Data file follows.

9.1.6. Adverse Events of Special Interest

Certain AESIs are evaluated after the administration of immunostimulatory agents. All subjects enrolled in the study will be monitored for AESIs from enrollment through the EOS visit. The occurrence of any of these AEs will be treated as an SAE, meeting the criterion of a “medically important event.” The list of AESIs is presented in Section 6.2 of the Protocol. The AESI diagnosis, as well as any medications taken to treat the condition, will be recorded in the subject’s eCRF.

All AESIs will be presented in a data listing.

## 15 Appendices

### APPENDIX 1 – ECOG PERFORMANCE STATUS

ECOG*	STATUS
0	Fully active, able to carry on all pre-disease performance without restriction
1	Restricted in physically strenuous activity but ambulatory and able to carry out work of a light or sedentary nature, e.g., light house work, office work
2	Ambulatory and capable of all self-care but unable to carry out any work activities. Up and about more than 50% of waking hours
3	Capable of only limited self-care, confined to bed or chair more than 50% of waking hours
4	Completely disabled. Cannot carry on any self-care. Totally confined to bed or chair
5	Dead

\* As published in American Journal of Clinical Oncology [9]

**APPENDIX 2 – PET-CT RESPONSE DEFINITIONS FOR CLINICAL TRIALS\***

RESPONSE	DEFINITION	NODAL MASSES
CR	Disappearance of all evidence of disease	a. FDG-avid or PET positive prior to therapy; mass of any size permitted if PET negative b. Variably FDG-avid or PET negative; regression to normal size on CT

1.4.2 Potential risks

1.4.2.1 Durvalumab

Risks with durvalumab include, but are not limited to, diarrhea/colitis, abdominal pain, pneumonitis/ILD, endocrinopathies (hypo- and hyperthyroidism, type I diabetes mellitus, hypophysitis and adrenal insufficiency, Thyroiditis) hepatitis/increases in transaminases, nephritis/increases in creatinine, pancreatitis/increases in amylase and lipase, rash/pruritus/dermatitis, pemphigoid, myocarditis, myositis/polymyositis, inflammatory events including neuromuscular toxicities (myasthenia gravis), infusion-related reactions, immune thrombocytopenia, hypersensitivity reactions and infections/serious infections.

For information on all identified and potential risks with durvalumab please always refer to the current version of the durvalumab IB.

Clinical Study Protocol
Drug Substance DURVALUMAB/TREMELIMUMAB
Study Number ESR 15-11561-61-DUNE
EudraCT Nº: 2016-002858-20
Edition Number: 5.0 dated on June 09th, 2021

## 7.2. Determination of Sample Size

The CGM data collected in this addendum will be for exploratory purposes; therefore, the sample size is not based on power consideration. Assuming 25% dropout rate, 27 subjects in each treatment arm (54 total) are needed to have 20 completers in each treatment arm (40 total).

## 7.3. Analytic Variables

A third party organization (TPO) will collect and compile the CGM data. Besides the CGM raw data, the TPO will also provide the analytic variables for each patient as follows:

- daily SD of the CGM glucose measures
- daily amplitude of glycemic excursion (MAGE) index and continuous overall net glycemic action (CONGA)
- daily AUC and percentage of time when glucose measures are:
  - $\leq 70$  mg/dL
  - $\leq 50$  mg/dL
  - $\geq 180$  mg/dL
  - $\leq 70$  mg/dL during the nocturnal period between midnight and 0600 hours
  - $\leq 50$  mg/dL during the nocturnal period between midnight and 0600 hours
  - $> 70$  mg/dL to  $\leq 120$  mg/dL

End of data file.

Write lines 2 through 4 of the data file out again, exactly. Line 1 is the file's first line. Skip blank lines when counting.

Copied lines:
Certain AESIs are evaluated after the administration of immunostimulatory agents. All subjects enrolled in the study will be monitored for AESIs from enrollment through the EOS visit. The occurrence of any of these AEs will be treated as an SAE, meeting the criterion of a “medically important event.” The list of AESIs is presented in Section 6.2 of the Protocol. The AESI diagnosis, as well as any medications taken to treat the condition, will be recorded in the subject’s eCRF.

All AESIs will be presented in a data listing.

## 15 Appendices